Just a few months ago, most experts in Washington and their counterparts in the Asia‐Pacific region were certain the South China Sea dispute between China and the Philippines would draw the U.S.-Philippines alliance even closer together. Instead, in a move still largely baffling to Washington’s policy‐makers, the Philippines’ President Rodrigo Duterte recently announced his “separation” from the United States, indicating in no uncertain terms that his nation’s foreign policy has veered toward China.
The Philippines’ president could have been grandstanding ahead of his delegation’s recent trade talks with China. Or maybe the U.S. ally of seven decades is truly pivoting away from Washington.
At the end of the day, Duterte does not seem convinced that his nation’s foreign policy interests lie predominantly in the defense of its territorial claims in the South China Sea, despite the U.S.‘s backing. Instead, the prospect of economic gains to be had through China’s burgeoning New Silk Road initiative present a far greater pull than the risk of a diplomatic or military row with China.
Several regional countries are benefitting, or set to benefit, from China’s New Silk Road initiative, a major China‐initiated infrastructural investment and trade project largely ignored in Washington. It is clearly not in the interest of the Philippines to be left behind on potential large‐scale domestic investments and opportunities for job creation.
Where the true foreign policy interests of this island country lie can be better gleaned by looking at its recent economic alignments: In October 2014, the Philippines became a founding member of the China‐led Asian Infrastructure Investment Bank (AIIB). In 2015, the Philippines turned away from joining the U.S.-led Trans‐Pacific Partnership (TPP) and participated in negotiations with the Regional Comprehensive Economic Partnership (RCEP) instead — a free trade agreement with 10 ASEAN member states and its partners, including China, Japan, South Korea, India, Australia and New Zealand. Although Duterte was not in power during these negotiations, Manilla’s decision to forego TPP in favor of RCEP indicates a general preference for regional economic integration. The risk of regional diplomatic or military conflict would run contrary to that.
What has gone wrong for the United States? For starters, China was not included as part of the TPP trade deal, which was seen as a major diplomatic snub. Washington’s decision to exclude Beijing has placed regional states between a rock and a hard place of having to choose between the United States or offending a major regional power.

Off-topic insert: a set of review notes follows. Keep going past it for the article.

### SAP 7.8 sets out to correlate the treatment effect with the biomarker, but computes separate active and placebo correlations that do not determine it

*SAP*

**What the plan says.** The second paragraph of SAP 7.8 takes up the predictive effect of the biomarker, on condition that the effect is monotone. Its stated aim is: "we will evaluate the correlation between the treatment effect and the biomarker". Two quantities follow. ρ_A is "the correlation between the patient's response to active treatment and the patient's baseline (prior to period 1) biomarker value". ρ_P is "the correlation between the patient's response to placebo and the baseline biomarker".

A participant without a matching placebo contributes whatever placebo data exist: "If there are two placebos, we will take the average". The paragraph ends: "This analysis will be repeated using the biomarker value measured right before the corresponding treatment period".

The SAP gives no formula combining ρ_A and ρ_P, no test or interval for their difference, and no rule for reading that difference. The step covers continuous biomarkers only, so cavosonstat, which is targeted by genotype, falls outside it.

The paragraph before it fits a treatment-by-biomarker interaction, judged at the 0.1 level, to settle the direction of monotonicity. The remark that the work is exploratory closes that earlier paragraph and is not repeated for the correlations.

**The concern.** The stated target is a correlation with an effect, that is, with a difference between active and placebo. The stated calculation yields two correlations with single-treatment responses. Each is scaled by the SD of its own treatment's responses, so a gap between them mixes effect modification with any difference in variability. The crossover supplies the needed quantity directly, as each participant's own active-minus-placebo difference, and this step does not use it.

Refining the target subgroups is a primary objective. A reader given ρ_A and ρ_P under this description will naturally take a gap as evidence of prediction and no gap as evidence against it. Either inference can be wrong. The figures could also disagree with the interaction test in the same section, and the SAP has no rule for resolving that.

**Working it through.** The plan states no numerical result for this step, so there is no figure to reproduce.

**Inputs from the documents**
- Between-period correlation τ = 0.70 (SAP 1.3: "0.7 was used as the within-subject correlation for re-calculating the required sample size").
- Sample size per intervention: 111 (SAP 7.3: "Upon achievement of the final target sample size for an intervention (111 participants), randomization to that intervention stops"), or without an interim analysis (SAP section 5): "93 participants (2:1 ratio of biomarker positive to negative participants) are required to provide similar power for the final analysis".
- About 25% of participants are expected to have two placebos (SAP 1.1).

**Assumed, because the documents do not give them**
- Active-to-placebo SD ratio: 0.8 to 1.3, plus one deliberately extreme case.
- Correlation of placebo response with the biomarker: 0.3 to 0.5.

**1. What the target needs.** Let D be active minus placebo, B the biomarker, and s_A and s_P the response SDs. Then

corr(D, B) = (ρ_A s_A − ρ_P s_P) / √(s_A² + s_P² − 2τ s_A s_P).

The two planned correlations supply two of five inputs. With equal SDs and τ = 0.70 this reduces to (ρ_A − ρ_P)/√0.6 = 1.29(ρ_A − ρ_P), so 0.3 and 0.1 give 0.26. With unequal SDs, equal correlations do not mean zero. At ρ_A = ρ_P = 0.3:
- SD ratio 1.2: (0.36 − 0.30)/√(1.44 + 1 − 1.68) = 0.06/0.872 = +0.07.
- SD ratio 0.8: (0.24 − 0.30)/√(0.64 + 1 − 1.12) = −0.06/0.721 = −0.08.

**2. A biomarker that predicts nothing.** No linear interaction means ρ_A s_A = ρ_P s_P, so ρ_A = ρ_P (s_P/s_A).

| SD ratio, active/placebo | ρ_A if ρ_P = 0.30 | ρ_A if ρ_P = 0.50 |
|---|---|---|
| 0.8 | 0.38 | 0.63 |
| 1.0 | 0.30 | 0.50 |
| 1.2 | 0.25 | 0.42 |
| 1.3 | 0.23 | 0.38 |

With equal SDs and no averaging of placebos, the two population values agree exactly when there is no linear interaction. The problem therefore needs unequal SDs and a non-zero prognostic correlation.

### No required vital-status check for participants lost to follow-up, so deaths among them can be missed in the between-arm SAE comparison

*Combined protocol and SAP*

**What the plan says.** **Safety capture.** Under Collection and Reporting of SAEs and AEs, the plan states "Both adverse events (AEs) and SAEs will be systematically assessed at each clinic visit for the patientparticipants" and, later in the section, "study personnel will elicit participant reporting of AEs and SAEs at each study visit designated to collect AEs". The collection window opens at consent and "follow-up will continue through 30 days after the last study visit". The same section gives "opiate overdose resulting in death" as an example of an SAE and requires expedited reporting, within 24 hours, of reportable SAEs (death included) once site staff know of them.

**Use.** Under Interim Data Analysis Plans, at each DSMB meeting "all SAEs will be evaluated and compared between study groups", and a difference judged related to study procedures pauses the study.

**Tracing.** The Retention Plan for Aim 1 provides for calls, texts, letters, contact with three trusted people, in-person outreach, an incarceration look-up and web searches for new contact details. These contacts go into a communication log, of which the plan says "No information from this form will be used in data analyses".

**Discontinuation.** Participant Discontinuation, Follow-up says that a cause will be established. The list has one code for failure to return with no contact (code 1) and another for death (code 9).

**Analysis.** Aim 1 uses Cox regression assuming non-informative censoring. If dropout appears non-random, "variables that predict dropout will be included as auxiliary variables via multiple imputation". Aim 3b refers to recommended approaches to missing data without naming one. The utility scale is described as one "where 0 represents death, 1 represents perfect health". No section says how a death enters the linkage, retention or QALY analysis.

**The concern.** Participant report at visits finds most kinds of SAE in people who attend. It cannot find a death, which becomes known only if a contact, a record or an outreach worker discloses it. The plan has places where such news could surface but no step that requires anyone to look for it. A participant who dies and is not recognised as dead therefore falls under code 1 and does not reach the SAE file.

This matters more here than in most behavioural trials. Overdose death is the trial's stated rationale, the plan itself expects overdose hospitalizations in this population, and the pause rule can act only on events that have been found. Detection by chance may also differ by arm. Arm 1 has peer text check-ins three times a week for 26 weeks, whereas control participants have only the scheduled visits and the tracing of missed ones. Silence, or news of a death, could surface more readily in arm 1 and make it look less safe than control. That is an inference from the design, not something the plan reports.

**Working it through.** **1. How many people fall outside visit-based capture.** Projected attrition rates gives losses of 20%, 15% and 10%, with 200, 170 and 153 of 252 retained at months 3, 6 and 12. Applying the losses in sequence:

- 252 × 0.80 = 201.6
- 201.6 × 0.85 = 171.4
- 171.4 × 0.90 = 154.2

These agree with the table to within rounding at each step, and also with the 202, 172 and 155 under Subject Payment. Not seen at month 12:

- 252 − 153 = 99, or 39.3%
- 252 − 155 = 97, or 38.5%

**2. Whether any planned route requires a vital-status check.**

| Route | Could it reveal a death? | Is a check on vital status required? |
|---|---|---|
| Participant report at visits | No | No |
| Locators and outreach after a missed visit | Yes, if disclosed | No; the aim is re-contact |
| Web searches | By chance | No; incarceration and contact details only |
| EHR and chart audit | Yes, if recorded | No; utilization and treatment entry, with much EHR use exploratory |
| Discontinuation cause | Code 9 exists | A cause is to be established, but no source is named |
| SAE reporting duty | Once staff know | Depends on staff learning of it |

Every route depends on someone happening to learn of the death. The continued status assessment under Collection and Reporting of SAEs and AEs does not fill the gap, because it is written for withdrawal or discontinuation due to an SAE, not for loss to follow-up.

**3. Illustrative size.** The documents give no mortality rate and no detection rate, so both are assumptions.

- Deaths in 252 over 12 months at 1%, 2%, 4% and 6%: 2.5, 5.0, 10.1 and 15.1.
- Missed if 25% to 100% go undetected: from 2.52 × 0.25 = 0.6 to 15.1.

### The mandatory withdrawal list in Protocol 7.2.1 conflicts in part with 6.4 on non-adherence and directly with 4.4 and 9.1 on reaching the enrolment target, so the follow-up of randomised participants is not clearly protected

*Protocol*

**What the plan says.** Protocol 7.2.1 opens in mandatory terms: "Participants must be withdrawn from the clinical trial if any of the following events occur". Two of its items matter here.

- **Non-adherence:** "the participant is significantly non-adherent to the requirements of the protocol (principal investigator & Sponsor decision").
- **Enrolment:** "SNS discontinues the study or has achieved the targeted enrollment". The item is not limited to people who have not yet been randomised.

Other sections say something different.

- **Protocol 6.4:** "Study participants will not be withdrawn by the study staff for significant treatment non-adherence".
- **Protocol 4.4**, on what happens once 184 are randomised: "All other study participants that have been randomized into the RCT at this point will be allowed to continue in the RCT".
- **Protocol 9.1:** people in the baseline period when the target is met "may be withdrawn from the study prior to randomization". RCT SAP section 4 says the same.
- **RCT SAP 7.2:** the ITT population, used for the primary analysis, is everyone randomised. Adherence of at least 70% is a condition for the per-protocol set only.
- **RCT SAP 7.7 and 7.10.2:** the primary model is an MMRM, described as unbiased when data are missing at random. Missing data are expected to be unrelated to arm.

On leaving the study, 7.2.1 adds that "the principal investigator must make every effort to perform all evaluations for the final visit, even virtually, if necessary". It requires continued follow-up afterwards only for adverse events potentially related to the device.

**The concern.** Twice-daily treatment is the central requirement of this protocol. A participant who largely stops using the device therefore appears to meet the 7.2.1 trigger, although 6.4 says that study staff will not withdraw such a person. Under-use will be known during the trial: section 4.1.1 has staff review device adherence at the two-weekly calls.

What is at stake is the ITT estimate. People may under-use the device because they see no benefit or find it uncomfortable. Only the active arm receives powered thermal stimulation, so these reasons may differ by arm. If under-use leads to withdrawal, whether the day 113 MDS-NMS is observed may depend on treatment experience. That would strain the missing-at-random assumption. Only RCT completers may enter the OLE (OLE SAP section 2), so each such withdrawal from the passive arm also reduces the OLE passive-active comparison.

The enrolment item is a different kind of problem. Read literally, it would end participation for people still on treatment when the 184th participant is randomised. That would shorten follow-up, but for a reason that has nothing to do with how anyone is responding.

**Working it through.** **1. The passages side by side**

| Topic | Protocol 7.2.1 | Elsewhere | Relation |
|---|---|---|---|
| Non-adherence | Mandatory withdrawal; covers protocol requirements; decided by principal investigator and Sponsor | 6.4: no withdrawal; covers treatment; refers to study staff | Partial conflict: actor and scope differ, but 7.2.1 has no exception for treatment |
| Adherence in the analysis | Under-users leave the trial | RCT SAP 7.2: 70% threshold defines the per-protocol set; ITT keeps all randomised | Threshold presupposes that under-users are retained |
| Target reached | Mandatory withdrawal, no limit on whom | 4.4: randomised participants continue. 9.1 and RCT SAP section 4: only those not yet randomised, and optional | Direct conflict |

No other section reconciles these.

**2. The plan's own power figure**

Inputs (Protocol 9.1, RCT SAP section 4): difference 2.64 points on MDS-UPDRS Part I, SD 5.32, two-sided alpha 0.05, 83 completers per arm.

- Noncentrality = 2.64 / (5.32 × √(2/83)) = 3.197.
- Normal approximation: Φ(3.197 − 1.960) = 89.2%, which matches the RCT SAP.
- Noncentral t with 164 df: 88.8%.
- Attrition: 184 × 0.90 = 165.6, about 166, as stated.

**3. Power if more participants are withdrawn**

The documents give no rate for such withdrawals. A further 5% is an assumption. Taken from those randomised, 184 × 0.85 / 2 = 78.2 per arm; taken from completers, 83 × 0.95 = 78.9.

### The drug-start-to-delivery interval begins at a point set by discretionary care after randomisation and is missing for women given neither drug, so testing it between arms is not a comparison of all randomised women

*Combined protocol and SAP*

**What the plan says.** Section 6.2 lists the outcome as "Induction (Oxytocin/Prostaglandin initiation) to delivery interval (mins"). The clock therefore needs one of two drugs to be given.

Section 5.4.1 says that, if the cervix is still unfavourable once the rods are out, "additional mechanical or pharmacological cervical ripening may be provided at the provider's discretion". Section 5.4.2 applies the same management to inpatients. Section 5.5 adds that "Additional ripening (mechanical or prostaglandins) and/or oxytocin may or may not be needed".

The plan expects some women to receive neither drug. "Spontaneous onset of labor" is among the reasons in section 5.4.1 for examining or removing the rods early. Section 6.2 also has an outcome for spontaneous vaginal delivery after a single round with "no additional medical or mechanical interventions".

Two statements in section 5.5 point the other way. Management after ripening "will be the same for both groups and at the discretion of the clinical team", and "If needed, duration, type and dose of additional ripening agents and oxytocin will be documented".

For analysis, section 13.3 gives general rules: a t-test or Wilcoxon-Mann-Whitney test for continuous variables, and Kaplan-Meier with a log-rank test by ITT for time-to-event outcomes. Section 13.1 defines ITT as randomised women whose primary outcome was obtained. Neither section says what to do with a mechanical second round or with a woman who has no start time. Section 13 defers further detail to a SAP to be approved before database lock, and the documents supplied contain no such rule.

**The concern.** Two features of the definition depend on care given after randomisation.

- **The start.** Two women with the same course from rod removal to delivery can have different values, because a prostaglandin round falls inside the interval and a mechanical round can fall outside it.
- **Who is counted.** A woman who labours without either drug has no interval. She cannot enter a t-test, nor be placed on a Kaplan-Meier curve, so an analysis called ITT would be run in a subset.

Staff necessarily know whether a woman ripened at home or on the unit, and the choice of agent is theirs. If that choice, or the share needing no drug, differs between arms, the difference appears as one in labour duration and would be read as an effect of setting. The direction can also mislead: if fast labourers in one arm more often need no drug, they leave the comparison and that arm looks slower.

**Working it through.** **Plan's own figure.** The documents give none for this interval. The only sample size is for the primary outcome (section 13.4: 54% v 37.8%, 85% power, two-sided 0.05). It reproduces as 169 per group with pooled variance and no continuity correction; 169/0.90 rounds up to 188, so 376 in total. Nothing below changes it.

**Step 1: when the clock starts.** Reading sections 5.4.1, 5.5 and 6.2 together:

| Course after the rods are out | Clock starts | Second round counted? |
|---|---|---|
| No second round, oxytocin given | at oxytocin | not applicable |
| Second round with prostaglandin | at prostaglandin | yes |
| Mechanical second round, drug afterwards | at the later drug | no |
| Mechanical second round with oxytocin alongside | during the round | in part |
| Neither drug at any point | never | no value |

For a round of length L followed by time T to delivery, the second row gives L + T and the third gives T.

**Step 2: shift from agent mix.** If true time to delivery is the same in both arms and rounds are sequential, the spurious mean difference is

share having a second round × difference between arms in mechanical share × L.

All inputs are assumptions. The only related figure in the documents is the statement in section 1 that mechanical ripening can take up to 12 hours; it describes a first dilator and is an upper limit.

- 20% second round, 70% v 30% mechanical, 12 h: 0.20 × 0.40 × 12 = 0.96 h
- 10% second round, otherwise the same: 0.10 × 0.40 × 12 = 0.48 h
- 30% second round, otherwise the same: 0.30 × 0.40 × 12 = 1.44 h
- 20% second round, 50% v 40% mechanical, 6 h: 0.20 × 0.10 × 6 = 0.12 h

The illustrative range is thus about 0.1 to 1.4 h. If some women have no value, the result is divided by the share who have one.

The Philippines is making the most of this awkward positioning by securing funding from both the United States and China for crucial state sectors.
For its security and military structures, the United States provided $441 million in security funding to the Philippines from 2002 to 2013 according to the RAND Corporation, and the Obama administration earmarked a record $120 million in military aid to the country this year alone.
Since the United States has sunk costs in the Philippines over decades as part of its military alliance, Duterte is betting that however much he lowers the diplomatic tone with Washington, the United States is too deeply invested to turn its back on the alliance.
Now, just as the United States funded its security and military structures, Duterte is turning to China to fund its domestic infrastructure.
Duterte’s pivot toward China thus demonstrates a strategic leveraging of one major global power off of another major regional power to the Philippines’ advantage. In fact, by the end of his four‐day visit to Beijing, the Philippines delegation garnered $24 billion worth of investment and financing agreements with China.
It looks as if Duterte’s gambit might be paying off, but it remains to be seen how Washington will respond.